Runners commonly utilize cryotherapy as part of their recovery strategy. Cryotherapy has been ineffective in mitigating signs and symptoms of muscle damage following marathon running and is limited by its duration of application. Phase change material (PCM) packs can prolong the duration of cooling. This study aimed to test the efficacy of prolonging the duration of cooling using PCM on perceptual recovery, neuromuscular function, and blood markers following a marathon run. Thirty participants completed a marathon run and were randomized to receive three hours of 15°C PCM treatment covering the quadriceps or recover without an intervention (control). Quadriceps soreness, strength, countermovement jump (CMJ) height, creatine kinase (CK), and high sensitivity C-reactive protein (hsCRP) were recorded at baseline, 24, 48, and 72 hours after the marathon. Following the marathon, strength decreased in both groups (P <.0001), with no difference between groups. Compared to baseline, strength was reduced 24 (P =.004) and 48 hours after the marathon (P =.008) in the control group, but only 24 hours (P =.028) in the PCM group. Soreness increased (P <.0001) and CMJ height decreased (P <.0001) in both groups, with no difference between groups. Compared to baseline, CMJ height was not reduced on any days in the PCM group but was reduced in the control group 24 (P <.0001) and 48 hours (P =.003) after the marathon. CK and hsCRP increased in both groups (P <.0001). Although the marathon run induced significant muscle damage, prolonging the duration of cooling using PCM did not accelerate the resolution of any dependent variables.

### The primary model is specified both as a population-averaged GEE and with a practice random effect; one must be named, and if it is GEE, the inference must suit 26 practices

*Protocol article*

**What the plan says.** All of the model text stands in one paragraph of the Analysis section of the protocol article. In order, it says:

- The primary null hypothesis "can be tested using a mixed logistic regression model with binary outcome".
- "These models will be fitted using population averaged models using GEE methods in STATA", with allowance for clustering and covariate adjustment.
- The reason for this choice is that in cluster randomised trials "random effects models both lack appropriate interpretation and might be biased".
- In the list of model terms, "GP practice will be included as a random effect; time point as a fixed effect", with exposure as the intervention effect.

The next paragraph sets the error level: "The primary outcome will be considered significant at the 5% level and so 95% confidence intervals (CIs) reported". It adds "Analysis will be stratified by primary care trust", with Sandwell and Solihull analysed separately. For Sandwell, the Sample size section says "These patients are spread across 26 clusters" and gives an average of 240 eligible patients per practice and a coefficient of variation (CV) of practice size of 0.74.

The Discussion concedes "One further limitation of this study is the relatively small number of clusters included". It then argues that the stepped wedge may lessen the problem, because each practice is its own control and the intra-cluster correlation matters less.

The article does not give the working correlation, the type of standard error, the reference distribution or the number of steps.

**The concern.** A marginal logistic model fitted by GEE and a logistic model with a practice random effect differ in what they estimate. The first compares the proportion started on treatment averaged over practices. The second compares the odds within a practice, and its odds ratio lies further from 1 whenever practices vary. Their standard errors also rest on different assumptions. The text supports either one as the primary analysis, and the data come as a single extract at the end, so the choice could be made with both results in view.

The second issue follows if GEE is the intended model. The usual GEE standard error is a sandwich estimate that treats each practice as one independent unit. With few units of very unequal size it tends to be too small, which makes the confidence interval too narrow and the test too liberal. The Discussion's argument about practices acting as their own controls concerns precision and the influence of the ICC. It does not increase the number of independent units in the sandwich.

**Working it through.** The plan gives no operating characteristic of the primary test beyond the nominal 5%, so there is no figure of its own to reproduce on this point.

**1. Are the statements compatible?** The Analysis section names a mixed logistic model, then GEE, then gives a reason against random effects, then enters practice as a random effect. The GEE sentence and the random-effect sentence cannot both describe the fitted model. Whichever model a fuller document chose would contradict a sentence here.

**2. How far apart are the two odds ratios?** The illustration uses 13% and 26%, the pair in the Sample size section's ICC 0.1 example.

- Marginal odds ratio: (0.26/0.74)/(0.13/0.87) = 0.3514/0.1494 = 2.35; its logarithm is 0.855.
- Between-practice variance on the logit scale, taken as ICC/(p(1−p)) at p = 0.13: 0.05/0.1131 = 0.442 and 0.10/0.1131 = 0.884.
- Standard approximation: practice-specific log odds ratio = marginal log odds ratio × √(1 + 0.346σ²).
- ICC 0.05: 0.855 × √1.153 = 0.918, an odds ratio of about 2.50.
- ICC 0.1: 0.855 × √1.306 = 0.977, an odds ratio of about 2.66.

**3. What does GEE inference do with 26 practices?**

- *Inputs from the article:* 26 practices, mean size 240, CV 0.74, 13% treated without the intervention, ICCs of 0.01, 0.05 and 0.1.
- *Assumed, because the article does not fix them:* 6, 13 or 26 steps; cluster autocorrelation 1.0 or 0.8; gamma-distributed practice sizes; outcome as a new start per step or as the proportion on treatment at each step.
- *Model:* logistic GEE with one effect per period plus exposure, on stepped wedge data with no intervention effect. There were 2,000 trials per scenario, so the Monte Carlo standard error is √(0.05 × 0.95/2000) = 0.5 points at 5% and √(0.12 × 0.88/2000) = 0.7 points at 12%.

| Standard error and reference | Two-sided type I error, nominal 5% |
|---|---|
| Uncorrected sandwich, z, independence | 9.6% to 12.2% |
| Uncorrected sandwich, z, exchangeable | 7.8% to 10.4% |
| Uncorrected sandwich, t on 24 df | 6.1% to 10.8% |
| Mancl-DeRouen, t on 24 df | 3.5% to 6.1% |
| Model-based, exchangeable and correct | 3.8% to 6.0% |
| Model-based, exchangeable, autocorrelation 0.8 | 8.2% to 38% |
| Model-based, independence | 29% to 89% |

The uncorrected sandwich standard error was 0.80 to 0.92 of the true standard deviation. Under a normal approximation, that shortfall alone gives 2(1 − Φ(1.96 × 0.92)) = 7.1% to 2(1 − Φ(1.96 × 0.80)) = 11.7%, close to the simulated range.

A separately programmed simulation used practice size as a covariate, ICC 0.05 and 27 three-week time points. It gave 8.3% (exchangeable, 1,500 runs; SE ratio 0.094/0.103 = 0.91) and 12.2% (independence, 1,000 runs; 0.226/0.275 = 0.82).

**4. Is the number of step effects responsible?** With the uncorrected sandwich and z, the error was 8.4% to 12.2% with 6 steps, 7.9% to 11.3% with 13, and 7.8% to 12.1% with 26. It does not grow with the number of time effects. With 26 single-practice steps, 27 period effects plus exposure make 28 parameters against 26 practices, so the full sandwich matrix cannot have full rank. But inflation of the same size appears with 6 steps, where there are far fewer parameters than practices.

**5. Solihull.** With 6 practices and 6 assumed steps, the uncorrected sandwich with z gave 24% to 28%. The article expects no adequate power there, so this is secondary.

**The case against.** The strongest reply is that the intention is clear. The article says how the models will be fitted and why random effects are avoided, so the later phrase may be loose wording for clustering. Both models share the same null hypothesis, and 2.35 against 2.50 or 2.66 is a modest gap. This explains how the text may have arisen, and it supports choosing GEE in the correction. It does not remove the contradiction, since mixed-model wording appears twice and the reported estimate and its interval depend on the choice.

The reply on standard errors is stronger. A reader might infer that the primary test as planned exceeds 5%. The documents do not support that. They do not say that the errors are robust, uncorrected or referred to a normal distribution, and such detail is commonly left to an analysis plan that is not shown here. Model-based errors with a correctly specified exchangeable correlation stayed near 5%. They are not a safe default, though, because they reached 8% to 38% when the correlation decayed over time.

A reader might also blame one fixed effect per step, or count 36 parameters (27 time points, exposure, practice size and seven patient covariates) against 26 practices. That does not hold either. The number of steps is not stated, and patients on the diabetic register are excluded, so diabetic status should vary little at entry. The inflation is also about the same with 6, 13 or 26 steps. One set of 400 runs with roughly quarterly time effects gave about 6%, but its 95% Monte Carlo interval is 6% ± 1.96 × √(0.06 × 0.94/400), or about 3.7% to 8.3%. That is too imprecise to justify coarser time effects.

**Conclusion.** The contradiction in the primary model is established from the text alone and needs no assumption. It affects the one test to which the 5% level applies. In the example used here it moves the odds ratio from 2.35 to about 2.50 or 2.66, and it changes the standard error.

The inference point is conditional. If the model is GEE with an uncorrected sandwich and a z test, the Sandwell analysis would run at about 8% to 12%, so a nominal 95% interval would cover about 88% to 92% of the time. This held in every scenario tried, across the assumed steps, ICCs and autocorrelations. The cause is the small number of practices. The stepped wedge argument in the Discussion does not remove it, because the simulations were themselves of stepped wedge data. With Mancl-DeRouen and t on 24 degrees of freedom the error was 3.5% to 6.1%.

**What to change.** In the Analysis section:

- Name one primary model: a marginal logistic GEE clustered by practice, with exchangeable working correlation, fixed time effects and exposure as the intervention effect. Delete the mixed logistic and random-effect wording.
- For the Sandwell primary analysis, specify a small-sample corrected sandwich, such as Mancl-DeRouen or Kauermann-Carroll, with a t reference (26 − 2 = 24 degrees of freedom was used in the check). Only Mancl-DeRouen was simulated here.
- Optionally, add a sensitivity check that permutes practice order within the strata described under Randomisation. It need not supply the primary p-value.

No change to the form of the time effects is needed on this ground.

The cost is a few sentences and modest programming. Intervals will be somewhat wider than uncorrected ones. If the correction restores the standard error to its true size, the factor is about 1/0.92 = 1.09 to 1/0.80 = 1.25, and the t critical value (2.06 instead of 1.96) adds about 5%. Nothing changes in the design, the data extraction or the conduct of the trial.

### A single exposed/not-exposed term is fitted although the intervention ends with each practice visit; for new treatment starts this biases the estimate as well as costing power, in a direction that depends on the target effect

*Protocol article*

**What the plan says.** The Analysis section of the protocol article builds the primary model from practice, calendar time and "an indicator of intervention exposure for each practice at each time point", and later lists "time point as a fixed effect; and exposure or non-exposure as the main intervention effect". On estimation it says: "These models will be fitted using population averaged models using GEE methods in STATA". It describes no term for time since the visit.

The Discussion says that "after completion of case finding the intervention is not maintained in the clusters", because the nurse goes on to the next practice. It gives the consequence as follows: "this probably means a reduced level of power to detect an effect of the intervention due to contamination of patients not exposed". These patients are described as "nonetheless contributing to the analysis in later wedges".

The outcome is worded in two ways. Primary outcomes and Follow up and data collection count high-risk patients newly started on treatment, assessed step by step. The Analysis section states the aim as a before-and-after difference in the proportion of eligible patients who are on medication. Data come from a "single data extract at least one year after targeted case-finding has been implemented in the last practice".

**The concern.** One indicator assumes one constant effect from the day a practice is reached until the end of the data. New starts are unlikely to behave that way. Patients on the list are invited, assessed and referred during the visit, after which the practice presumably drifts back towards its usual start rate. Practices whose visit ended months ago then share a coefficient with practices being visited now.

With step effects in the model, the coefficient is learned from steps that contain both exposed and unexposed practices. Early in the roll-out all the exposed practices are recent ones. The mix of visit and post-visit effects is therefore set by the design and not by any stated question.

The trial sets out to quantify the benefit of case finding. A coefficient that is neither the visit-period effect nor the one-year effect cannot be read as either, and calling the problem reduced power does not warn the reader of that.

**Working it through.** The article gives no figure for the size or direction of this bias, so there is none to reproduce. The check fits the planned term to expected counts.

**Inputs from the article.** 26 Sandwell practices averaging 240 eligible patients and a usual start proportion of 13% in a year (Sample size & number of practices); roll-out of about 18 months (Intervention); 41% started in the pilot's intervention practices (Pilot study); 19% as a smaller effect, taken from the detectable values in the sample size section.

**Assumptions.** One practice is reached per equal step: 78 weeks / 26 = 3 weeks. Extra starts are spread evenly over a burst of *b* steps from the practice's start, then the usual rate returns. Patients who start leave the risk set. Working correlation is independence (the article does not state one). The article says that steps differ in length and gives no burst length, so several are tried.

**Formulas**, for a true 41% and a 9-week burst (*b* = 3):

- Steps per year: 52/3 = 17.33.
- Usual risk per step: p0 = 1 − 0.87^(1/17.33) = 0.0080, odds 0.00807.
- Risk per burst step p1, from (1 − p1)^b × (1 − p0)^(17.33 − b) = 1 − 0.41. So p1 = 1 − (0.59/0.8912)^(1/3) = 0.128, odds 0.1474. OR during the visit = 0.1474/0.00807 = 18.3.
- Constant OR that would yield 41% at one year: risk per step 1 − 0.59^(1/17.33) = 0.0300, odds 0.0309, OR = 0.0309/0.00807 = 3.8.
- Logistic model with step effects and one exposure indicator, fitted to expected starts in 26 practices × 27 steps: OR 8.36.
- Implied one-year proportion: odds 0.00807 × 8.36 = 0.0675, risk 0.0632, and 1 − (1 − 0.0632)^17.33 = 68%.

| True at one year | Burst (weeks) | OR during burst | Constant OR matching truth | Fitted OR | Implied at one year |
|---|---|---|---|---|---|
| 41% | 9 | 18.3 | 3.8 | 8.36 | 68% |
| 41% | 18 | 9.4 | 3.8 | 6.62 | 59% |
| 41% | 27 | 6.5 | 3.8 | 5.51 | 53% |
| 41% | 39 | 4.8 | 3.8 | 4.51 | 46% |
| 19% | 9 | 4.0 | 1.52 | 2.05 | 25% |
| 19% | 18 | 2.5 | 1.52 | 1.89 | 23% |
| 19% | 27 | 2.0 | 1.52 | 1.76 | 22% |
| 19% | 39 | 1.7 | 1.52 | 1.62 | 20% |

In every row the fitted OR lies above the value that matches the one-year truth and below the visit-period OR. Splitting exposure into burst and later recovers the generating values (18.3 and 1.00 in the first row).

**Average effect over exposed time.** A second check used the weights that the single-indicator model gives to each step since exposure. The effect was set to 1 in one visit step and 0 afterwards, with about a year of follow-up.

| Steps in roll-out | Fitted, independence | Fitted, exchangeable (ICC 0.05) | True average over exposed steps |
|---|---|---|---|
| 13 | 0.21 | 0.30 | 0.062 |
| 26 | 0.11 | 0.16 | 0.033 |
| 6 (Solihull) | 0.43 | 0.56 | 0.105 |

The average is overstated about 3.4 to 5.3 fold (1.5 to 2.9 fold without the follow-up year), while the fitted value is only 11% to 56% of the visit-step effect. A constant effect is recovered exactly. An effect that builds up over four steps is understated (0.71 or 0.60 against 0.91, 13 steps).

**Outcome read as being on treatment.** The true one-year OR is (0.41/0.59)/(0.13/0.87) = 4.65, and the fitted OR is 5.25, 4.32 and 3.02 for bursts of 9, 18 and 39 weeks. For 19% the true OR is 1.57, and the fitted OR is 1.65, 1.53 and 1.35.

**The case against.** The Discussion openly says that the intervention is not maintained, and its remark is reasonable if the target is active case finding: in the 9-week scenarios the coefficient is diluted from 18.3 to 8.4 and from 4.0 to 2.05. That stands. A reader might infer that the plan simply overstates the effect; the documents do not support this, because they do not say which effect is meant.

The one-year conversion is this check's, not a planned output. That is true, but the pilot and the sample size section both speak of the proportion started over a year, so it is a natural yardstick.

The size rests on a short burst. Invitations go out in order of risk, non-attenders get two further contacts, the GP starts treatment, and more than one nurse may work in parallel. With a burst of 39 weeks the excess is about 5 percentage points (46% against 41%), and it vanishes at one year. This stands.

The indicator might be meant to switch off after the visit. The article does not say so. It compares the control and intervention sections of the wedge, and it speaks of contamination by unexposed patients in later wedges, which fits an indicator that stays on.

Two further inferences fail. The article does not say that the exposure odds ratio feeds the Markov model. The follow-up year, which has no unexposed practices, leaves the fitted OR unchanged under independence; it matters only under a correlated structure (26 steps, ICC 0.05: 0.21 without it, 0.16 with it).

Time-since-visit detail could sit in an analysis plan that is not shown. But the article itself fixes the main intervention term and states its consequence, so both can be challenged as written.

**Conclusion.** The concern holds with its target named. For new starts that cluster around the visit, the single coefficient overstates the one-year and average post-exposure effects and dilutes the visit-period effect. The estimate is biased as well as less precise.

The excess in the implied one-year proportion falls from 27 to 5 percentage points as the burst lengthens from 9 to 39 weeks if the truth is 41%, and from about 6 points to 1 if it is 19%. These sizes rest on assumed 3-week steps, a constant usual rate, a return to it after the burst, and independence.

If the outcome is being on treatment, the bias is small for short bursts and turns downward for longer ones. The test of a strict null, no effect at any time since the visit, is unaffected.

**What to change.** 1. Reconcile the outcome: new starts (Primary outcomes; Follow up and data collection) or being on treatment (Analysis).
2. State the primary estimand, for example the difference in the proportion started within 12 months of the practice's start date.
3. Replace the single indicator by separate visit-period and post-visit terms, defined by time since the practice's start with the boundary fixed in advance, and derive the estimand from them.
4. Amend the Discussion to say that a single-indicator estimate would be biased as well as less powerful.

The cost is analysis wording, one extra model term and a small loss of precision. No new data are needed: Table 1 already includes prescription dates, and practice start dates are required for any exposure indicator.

|Number of pages||9|
|Journal||Scandinavian Journal Of Medicine & Science In Sports|
|Early online date||25 Sep 2020|
|Publication status||Published - 1 Jan 2021|